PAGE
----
during an attack made on the left flank of the army, the fleet shelled the enemy's artillery, posted on a hill to the left, and forced it to retire. On the 5th, the day following the evacuation of Yorktown, the fleet moved up to a position off the town, and a reconnoissance made by the Chocura and Corwin showed that the river was open as far as West Point. On the 6th, Commander Smith moved the gun-boats up to that place, escorting the transports carrying General Franklin's division. On the 7th, before the landing of the troops was completed, a sharp attack was made by the enemy and repulsed, the gun-boats rendering efficient assistance. On the 17th, the Sebago and Currituck passed up the Pamunkey, which resulted in the destruction of the enemy's store-vessels. When the Wachusett was withdrawn to the James, five boats remained to protect McClellan's base, under the command of Lieutenant Alexander Murray. During the siege of Yorktown the presence of the Merrimac had, of course,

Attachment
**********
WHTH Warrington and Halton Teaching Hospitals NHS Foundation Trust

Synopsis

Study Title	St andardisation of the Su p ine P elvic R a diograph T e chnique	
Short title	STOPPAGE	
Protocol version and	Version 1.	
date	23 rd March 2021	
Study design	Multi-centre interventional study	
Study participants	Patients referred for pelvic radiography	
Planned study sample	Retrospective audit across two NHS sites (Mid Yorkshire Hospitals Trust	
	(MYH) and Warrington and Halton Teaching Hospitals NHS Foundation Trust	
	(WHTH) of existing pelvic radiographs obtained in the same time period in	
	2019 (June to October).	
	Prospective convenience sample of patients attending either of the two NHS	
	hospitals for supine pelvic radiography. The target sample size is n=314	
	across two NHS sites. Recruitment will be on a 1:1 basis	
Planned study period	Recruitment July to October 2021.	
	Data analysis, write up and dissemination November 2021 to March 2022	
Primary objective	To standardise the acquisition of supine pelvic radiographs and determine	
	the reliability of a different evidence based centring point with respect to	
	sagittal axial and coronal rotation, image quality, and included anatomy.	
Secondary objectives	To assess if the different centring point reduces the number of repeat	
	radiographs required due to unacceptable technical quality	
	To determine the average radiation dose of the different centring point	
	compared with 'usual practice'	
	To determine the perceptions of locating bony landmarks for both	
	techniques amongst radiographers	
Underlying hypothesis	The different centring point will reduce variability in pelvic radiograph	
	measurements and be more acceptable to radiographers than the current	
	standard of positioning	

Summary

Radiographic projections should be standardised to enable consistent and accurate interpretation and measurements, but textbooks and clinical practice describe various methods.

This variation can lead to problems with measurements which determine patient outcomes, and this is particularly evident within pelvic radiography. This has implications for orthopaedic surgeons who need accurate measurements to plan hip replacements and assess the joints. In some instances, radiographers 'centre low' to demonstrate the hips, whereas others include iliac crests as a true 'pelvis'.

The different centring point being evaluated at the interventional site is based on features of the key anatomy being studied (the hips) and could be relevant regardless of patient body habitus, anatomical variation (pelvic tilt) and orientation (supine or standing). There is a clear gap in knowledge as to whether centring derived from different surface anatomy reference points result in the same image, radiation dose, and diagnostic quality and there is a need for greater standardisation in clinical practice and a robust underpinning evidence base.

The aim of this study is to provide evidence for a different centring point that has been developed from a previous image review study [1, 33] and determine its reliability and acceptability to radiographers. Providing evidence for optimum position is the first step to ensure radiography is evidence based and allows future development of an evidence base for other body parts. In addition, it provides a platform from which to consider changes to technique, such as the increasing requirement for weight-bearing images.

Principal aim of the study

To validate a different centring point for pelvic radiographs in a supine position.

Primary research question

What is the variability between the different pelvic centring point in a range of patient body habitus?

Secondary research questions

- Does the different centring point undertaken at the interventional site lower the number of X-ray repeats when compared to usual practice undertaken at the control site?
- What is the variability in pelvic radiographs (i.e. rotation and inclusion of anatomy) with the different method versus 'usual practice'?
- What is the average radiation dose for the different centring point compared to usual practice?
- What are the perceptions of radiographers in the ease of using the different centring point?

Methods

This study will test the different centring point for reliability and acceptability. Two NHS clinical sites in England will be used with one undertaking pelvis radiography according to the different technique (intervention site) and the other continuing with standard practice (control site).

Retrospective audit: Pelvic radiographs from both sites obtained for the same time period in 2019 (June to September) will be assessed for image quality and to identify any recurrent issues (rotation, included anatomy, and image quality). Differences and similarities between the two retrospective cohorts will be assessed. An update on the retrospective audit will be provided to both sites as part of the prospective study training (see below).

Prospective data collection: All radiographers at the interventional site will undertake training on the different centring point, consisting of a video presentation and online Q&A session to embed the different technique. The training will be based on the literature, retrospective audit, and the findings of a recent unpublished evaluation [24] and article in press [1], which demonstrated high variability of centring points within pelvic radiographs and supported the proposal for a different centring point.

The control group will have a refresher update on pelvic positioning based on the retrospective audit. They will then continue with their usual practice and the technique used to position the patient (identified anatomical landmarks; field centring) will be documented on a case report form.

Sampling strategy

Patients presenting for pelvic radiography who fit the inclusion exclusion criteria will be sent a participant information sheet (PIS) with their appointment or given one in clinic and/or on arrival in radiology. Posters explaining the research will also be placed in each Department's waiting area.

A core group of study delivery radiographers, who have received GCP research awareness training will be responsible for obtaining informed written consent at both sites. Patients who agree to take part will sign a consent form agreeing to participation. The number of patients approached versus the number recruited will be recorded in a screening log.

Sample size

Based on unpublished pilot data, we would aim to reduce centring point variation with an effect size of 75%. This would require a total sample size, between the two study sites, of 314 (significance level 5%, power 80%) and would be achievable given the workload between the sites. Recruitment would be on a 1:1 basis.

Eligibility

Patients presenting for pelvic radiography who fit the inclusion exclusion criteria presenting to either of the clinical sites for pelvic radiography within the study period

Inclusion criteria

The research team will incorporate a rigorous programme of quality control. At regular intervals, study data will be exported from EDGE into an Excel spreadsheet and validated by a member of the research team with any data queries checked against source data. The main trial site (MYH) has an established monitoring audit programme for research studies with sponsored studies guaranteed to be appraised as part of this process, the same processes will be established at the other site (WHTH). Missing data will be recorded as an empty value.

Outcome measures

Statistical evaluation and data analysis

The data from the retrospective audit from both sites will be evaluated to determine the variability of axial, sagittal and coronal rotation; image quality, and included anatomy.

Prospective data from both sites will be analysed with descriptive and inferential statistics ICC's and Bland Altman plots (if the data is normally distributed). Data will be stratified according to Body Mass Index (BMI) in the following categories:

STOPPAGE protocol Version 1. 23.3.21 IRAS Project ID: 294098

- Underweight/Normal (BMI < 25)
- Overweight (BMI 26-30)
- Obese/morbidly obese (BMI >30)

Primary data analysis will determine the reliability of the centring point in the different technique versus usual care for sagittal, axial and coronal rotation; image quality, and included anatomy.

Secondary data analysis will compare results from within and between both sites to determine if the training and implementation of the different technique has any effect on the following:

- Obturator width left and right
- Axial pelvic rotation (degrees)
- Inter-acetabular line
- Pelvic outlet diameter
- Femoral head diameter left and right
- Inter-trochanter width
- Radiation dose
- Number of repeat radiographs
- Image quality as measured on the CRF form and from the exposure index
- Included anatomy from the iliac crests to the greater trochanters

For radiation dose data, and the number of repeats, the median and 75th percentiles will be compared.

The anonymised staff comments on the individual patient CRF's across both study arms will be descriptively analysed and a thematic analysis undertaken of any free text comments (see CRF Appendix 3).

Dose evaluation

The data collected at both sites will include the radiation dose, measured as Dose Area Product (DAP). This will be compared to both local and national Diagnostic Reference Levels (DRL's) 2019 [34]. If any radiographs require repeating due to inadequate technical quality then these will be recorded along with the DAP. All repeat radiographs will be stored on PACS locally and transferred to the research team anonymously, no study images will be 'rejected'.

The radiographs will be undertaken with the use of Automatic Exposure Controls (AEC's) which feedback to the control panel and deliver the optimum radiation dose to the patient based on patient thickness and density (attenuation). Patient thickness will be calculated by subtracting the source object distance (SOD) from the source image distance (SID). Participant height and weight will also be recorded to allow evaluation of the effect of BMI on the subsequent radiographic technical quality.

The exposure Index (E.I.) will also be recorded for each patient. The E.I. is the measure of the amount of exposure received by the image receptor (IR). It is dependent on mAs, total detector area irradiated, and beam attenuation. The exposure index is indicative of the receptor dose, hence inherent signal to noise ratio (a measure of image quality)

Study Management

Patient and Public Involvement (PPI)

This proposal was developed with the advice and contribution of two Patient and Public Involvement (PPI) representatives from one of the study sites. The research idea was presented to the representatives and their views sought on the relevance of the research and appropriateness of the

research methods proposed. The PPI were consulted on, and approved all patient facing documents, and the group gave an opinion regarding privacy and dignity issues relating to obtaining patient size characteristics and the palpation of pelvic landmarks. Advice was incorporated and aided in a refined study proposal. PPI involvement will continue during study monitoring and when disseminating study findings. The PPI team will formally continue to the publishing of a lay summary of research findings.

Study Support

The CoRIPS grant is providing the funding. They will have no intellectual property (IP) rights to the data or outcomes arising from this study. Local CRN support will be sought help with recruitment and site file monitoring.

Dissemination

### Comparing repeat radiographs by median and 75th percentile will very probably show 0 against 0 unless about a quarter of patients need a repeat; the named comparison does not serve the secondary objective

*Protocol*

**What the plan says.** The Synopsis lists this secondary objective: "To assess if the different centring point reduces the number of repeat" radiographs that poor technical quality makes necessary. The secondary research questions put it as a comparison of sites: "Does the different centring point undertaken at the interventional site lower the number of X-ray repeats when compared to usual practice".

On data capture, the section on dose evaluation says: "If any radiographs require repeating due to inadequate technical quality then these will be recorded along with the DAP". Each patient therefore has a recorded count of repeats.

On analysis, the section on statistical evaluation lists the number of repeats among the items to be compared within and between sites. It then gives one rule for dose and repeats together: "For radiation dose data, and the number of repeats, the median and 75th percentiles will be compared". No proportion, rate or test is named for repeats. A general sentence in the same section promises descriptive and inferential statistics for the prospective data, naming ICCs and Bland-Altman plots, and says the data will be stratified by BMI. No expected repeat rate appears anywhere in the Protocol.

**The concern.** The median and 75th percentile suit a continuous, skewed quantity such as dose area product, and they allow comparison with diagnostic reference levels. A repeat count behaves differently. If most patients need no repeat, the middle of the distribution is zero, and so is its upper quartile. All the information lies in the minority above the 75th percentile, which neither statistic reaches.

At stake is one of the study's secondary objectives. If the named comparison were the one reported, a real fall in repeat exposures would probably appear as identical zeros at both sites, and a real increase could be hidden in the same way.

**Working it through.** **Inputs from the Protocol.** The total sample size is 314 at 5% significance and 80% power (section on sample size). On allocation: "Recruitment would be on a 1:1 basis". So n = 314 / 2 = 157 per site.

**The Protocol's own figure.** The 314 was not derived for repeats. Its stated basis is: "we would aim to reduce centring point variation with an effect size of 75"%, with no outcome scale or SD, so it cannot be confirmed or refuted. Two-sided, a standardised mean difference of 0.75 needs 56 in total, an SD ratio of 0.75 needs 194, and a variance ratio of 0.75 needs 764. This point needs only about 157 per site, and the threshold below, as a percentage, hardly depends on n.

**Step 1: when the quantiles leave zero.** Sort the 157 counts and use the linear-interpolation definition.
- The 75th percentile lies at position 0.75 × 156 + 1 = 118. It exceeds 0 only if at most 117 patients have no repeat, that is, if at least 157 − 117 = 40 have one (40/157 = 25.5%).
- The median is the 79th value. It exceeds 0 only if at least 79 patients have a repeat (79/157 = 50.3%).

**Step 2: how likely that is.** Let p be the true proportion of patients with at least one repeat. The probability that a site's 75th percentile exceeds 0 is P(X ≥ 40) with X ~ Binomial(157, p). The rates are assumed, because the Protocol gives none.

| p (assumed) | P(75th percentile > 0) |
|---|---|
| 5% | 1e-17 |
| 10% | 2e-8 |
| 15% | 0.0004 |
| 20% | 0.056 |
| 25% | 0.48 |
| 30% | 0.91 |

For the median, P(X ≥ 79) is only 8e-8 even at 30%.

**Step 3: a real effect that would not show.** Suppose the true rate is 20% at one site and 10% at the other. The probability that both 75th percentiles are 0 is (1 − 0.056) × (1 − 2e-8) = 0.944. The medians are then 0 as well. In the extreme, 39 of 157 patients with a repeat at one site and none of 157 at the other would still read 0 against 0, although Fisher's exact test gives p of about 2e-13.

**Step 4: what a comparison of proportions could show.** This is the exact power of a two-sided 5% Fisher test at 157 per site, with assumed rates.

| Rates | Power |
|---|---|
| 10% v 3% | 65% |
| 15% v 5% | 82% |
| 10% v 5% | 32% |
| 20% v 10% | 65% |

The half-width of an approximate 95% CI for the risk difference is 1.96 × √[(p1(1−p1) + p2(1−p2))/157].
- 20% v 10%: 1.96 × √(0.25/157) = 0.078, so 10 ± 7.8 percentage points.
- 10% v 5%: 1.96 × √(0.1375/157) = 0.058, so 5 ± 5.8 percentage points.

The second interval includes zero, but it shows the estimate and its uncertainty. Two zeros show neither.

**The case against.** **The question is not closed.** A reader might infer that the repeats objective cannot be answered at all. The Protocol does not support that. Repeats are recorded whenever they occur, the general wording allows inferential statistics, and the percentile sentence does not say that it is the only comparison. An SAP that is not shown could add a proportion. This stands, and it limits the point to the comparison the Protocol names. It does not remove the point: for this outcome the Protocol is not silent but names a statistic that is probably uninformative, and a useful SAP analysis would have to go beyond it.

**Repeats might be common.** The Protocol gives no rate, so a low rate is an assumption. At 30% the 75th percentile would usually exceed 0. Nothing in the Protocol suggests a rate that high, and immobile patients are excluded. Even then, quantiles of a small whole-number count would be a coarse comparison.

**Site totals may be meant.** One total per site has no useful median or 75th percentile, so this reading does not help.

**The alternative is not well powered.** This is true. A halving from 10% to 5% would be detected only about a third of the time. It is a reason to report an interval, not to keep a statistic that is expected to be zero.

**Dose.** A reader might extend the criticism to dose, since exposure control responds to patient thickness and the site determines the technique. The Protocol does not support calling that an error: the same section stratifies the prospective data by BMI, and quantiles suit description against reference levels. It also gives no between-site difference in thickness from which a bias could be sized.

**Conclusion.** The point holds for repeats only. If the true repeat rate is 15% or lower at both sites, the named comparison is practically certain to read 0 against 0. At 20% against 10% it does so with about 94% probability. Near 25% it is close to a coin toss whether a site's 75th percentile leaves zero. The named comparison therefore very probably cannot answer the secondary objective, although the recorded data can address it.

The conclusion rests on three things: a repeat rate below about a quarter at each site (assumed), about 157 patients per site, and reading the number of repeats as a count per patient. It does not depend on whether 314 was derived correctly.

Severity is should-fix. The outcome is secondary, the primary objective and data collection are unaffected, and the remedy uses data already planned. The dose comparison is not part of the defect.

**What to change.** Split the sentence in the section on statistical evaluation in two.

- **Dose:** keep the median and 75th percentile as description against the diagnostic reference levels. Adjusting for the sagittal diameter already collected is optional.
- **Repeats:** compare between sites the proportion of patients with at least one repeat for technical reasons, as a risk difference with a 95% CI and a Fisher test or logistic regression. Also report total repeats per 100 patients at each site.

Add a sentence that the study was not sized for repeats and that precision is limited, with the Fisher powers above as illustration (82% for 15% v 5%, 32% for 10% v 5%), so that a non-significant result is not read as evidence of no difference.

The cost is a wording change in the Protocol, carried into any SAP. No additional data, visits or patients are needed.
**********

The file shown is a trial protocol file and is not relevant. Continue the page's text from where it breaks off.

s, and on the 2d of March he died, at the camp of the division, on the Great Cacapon River. The division began the movement under this order on the 5th, and on the 7th, while we were on the way, General Shields arrived from Washington and assumed command. General Banks had already crossed the Potomac with his divisions, and witr right at Harrisonburg, and our left near the crossing of the Shenandoah toward Luray. Under cover of these a part of the force under Edward Johnson moved, on the 7th, to prevent the capture of Staunton by Milroy. Meeting General Milroy at McDowell and checking Milroy's advance, Jackson again returned to our front. Both sides cckson's guns were distinctly heard beyond the river and mountain, but we were powerless to render assistance to our friends because of the impassable river. On the 7th, Fremont forced the enemy from Mount Jackson, and pursued him to New Market and Harrisonburg, but failed to bring him to battle. On the 8th, Carroll reached the